Finally, the court used the same techniques it used in its comparable license analysis to unpack Ericsson’s prior offers (Options A and B). It found that the unpacked effective rates in those offers— 2.592% and 1.466%, respectively—were two to four times greater than the rates given to similarly situated licensees, and accordingly concluded that Ericsson’s prior offers were discriminatory and not FRAND. It also concluded that “there is no way to reconcile the results of the top down analysis with Option A or Option B,” and therefore “Option A and Option B are . . . not fair or reasonable offers.”16 The court noted that “there is no single rate that is necessarily FRAND,” and that “different rates offered to different licensees may well be FRAND given the economics of the specific license.”17 However, even considering these points, as well as the defects in its unpacking methodology, the court found that Ericsson’s Option A and Option B were so “radically divergent” from rates of similarly situated licensees that they had to be considered unreasonable and discriminatory. 18

However, the court refused to determine whether Ericsson’s FRAND obligation included a requirement that each of its offers to TCL be FRAND. Even if Ericsson’s failure to offer FRAND rates was a breach of its obligation, the court noted that “no damages will flow to TCL” because the court had already granted summary judgment to Ericsson on damages as a result of discovery violations by TCL.19 Finally, the court rejected the notion that FRAND requires giving every licensee the same terms or a “most favored nation” (or licensee) provision entitling them to terms as low as those given to any other licensee. The court also found no requirement that license discrimination must impair the development or adoption of a standard to breach the FRAND obligation, instead finding it sufficient that a potential licensee is harmed by the offer of a discriminatory rate to find that the rate was discriminatory. In reaching that conclusion, the court refused to interpret Ericsson’s obligation through the lens of antitrust law on the ground that such law “provide[s] no guide to understanding . . . discrimination under FRAND.”20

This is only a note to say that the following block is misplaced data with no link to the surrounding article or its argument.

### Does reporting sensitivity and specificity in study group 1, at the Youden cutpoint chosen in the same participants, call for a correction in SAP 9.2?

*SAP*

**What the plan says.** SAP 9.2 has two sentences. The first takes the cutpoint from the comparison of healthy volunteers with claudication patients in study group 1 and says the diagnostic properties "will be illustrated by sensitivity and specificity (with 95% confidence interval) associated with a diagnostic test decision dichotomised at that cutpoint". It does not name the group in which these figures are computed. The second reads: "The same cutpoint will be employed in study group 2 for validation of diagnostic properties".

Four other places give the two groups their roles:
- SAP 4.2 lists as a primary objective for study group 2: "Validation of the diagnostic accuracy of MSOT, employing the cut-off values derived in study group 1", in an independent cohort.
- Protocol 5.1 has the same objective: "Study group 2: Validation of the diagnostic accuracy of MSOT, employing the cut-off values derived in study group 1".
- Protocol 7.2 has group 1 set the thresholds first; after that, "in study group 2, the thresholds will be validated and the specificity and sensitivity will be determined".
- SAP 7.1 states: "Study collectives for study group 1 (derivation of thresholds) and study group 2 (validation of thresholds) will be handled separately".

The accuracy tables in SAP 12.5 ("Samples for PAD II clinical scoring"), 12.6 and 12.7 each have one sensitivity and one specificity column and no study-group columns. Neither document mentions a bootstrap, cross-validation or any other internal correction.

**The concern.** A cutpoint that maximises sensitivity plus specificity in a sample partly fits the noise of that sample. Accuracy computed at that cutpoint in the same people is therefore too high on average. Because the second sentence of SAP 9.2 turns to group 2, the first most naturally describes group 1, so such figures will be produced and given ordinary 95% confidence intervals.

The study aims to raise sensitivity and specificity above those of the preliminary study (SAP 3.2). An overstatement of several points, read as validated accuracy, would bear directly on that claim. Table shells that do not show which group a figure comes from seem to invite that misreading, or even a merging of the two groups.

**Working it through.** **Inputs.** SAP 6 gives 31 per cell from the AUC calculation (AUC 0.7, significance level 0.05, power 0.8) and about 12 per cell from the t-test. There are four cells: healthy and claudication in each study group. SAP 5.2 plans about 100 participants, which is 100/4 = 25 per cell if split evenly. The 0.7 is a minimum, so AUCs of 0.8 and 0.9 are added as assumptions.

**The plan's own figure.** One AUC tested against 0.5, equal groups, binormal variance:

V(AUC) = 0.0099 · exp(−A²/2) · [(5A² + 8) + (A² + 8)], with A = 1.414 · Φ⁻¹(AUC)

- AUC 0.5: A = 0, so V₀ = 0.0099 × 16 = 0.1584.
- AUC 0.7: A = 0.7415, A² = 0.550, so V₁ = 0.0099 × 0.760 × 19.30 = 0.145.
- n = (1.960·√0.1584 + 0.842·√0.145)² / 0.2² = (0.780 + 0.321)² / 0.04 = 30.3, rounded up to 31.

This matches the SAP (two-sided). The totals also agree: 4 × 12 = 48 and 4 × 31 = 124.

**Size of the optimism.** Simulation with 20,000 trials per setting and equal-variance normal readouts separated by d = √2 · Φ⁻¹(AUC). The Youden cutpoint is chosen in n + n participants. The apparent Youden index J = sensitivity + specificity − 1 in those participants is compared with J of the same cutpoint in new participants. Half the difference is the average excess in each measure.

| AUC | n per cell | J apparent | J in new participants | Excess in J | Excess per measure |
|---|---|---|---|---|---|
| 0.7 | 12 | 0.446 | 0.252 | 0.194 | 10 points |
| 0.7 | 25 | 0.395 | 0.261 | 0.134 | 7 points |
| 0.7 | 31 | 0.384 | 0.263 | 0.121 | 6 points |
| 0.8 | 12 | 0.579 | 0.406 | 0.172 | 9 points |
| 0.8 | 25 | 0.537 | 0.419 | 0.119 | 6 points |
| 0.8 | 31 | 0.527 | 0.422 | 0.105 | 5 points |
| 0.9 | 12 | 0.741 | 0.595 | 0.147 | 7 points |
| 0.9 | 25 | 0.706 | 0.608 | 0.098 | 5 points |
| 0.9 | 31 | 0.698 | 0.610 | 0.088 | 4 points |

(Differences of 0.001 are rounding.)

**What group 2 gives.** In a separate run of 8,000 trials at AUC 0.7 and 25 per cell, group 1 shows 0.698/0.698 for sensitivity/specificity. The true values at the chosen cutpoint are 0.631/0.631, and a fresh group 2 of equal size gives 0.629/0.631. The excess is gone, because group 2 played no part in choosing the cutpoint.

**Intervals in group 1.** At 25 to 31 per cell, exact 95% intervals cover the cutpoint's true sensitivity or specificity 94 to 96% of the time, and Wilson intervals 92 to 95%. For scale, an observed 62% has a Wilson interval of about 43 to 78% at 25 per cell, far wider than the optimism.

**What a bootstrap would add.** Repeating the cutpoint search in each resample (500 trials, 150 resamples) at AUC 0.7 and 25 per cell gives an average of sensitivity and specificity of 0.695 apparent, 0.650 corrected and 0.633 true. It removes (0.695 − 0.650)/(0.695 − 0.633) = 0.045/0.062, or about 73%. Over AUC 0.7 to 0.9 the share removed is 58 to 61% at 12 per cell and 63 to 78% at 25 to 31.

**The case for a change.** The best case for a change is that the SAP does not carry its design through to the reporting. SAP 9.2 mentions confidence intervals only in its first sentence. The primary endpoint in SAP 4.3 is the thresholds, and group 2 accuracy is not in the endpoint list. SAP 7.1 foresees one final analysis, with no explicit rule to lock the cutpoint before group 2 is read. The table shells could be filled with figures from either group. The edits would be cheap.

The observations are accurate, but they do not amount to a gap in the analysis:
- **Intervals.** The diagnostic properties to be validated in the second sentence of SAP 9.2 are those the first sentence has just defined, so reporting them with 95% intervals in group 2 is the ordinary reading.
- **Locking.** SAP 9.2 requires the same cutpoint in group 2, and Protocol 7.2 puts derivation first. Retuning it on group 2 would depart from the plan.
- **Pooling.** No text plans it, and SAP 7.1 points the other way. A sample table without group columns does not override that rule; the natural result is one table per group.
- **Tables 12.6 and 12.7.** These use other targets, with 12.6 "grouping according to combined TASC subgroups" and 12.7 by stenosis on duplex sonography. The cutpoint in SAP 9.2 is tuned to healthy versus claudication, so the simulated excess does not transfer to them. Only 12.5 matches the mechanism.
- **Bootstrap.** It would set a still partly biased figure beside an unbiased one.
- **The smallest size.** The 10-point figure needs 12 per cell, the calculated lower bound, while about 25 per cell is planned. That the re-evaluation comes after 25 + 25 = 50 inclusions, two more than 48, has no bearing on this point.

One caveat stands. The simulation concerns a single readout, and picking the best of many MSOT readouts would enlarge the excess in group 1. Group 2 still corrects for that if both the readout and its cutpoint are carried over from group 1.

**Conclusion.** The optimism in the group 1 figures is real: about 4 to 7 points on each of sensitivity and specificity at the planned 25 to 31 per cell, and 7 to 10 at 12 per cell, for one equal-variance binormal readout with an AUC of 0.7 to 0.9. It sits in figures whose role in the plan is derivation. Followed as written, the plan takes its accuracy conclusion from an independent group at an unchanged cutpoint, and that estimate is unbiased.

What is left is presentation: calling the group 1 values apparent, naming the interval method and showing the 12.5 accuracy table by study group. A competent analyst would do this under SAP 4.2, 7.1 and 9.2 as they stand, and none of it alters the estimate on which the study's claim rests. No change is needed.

The district court’s decision in TCL articulates not one, but two methodologies for calculating a FRAND rate: the top-down approach of starting with a total royalty for all relevant SEPs and then determining the share attributable to a given SEP owner, and the comparable license approach in which licenses to similarly situated firms are unpacked and translated into royalty rates expressed as percentages. 

The use of the top-down approach could dramatically limit the amount of royalties available to SEP owners subject to FRAND commitments. However, the court in TCL justified its use of that approach largely by pointing to Ericsson’s own statements endorsing the same approach, publicly and prior to standardization. Therefore it is not clear whether the approach will be considered viable generally or in other cases in the absence of similar statements. 

The decision also has potential implications for multinational litigation. Although parties can enter into global licenses, courts in the U.S. do not have global jurisdiction. As a result, although the district court should be commended for recognizing the commercial reality of world-wide licenses, the district court may not be able to enforce an order that TCL pay any amount, even if FRAND, for infringement occurring entirely outside the boundaries of the United States or for infringing patents that have no force within those boundaries. 

Much will be written about the court’s determination in the coming months, and it remains to be seen whether, in light of a likely appeal, the decision will survive undisturbed. In addition to addressing nonU.S. patents, the decision may be vulnerable in light of its refusal to distinguish comparative technological values among the universe of SEPs relevant to the particular standard. While the failure of the court to address comparative value may be based on the parties’ providing no reliable evidence on the issue, it seems that litigants should be able to show that one patent may be entitled to a different royalty than another based on the technical contribution of that patent. Finally, the court’s opinion also may generate controversy for failing to address the value to a licensor of a high-volume licensee, and the industry practice of generally offering such high-volume licensees more favorable rates.